Bert Spitz owns a garment hanger company in New York City. He blogs about food at phoodographsandfinds.blogspot.com. He lives in East Norwich with his wife, Sandy.

How long have you been cooking?

It all started in 1955. When I lived in L.A. my parents would take us to the Piccadilly Restaurant where the captain used to let me prepare the Caesar salad tableside. That’s where my interest began. As I grew up, I worked in Italian restaurants where I picked up a lot of information and technique. I’m not a chef by training, but I love restaurant kitchens. One evening I went with my wife and a few people to a well-known restaurant in Glen Head called Pappagallo, owned by Mario Ghini. All of the good Italian restaurants in Nassau County in the ’70s and ’80s had chefs who were trained there. That night, Mario said, “Bert do you want to come in and cook dinner for your table?” He let me come into the kitchen and showed me how it was done. That was in the mid ’80s.

Tell us about your food blog?

I started blogging in 2010. I had tried out for Gordon Ramsay’s show “Master Chef” with my flank steak ragu recipe and made it through the first round. So I decided to share my recipes and my experiences with food on the blog.

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Do you ever cook professionally?

It’s not so much a professional thing as a hobby. Ninety percent of my life is in the garment center. Cooking is on the weekend. If somebody likes my cooking, I’ll go to their house and make dinner. It satisfies my urge to work in a restaurant kitchen, without any of the trouble.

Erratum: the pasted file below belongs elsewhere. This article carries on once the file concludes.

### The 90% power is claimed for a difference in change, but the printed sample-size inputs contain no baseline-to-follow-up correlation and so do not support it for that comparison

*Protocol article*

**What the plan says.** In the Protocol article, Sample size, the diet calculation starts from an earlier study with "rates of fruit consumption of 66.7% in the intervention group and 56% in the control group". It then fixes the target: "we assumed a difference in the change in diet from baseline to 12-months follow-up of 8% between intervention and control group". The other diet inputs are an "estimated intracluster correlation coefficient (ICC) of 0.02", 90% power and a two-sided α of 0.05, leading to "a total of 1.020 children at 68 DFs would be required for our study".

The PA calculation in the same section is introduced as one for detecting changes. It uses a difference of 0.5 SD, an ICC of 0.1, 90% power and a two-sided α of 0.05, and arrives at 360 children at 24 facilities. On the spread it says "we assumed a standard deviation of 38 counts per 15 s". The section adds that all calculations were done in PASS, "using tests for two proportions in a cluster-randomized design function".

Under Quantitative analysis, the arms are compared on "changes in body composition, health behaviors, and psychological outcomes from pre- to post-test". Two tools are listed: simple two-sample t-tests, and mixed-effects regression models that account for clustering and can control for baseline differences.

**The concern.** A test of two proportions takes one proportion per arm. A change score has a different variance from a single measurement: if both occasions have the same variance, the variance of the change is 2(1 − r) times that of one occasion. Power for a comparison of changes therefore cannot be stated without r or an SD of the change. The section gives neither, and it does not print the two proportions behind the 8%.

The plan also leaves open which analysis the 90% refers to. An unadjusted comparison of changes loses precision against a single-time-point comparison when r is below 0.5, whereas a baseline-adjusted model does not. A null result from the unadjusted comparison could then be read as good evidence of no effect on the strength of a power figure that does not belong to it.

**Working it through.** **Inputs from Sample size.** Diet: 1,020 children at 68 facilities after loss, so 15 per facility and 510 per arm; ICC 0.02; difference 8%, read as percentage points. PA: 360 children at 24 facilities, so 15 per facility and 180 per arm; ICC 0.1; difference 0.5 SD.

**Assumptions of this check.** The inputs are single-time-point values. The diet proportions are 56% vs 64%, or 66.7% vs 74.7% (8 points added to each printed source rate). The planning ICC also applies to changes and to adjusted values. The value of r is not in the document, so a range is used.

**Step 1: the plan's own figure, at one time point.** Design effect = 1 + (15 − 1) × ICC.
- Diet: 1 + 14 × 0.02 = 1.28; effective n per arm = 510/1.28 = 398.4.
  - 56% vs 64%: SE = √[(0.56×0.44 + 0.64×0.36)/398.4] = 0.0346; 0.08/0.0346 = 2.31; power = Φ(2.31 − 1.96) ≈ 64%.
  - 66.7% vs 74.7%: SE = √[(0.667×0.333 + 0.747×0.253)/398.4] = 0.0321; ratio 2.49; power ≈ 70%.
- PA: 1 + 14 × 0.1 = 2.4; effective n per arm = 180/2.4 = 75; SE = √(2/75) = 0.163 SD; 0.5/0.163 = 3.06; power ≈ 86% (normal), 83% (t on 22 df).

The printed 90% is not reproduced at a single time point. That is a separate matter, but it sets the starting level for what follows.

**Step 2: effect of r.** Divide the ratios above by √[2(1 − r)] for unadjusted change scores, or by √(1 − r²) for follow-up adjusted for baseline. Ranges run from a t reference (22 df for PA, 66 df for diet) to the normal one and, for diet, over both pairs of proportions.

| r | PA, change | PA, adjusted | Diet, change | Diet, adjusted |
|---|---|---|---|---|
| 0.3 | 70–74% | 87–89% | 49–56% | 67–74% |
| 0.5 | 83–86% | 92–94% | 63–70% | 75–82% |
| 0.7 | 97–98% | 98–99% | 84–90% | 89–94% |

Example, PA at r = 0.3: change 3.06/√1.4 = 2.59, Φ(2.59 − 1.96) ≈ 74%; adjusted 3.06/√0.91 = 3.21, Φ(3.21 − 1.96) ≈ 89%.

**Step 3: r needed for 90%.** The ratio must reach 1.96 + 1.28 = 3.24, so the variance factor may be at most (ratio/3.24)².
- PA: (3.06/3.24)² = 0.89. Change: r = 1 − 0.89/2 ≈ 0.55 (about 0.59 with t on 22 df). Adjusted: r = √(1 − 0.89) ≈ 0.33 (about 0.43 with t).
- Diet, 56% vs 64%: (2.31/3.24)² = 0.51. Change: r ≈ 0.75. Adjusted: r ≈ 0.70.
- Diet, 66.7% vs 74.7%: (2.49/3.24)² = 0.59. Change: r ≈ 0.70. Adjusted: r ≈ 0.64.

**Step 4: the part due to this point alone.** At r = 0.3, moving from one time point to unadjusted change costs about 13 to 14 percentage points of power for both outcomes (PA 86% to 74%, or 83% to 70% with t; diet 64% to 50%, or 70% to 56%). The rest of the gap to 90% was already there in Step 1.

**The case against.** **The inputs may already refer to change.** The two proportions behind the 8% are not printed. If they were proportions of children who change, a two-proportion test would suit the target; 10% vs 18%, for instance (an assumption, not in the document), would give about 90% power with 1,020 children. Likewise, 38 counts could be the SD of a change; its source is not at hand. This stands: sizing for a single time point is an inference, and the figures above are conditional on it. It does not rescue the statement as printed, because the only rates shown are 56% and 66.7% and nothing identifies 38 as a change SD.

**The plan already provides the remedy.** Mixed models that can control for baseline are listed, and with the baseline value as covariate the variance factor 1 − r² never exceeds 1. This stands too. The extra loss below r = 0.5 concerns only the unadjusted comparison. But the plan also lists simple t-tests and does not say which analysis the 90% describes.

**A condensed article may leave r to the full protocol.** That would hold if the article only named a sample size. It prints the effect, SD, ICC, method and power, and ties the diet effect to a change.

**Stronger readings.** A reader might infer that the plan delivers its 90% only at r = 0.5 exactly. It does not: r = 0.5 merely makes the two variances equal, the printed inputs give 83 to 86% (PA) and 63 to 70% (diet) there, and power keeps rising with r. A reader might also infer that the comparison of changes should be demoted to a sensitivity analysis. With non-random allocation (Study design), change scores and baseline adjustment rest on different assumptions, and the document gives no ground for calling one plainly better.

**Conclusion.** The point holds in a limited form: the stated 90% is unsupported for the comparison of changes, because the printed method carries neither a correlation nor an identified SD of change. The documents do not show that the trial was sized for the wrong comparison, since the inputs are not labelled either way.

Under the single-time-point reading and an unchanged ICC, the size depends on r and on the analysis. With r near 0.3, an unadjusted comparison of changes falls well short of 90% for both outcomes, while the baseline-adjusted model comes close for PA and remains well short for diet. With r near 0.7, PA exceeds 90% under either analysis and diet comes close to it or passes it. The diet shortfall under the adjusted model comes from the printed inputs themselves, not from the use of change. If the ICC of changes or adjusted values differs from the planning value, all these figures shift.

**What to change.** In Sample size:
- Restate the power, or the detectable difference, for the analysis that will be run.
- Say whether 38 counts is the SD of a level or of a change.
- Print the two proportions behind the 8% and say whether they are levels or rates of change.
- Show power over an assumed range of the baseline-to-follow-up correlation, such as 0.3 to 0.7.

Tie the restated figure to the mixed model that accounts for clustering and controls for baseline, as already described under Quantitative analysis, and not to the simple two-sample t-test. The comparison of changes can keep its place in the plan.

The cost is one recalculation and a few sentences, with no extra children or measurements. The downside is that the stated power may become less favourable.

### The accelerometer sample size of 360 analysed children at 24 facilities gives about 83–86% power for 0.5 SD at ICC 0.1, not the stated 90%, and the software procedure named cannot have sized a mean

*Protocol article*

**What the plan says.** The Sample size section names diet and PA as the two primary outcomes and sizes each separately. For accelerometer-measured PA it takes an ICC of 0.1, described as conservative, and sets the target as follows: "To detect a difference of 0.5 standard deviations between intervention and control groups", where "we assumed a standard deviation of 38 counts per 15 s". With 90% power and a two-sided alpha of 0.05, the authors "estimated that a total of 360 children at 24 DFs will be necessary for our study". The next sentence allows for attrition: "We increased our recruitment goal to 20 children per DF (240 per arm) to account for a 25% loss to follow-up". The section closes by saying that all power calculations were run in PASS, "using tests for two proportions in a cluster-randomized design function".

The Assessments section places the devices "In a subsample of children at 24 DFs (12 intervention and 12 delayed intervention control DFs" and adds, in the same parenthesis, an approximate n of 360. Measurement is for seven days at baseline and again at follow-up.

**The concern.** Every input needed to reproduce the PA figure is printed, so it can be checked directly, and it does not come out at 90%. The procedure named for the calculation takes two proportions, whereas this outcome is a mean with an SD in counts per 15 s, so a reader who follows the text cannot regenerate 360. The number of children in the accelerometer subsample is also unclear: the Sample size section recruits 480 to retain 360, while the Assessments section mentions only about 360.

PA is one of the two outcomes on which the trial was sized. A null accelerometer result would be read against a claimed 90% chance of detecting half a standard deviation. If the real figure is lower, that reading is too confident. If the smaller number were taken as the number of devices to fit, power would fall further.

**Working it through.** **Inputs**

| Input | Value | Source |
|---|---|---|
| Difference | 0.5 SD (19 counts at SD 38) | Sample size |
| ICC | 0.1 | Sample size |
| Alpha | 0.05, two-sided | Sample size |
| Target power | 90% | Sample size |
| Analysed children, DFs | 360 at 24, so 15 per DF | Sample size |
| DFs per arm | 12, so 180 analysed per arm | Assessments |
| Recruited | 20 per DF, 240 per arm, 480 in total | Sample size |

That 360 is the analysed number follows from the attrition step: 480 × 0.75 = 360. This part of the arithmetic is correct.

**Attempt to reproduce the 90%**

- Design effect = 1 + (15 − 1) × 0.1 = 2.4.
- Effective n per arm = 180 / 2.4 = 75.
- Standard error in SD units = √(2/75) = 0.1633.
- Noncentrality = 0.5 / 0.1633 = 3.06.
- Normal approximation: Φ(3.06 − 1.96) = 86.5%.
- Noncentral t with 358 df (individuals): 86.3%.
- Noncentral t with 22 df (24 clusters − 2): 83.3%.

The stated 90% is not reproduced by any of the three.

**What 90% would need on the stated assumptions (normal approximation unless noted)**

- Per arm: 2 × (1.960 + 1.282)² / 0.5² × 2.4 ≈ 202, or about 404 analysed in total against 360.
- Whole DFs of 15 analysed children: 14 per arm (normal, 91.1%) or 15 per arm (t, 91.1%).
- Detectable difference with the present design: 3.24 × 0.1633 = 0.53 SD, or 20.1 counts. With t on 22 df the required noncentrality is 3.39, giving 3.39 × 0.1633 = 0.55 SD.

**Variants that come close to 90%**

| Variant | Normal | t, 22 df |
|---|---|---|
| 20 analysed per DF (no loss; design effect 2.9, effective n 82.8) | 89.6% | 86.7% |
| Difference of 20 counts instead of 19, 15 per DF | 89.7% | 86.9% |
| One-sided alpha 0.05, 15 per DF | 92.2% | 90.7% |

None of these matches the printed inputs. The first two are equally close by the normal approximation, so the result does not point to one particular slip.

What are Sam’s Clams and where do you buy them?

When I was down in Florida in a fish market, I saw this bucket of Sam’s Clams and I read the whole label inside and out and it looked wonderful. I put it in a cooler, because I always travel with a cooler, and drove home. Then I made my clam sauce. From then on I’ve been getting them at Whole Foods. According to the package, Sam’s is a sustainable fishery. They don’t add salt, preservatives or chemicals. Using these clams produces a more tender, fresher and sweeter clam in the sauce than the steam and chop process and the results are brilliant. This also eliminates the need for bottled clam juice seen in other recipes.

What are the differences between pressed, chopped, and sliced garlic?

If I’m making this for my wife, I slice it thick so it is visible and can be picked out. If I’m making it for people who really love the pronounced flavor of garlic, then I’ll slice it thinner, chop it fine, or press it. If you want to maximize your garlic flavor, use a press.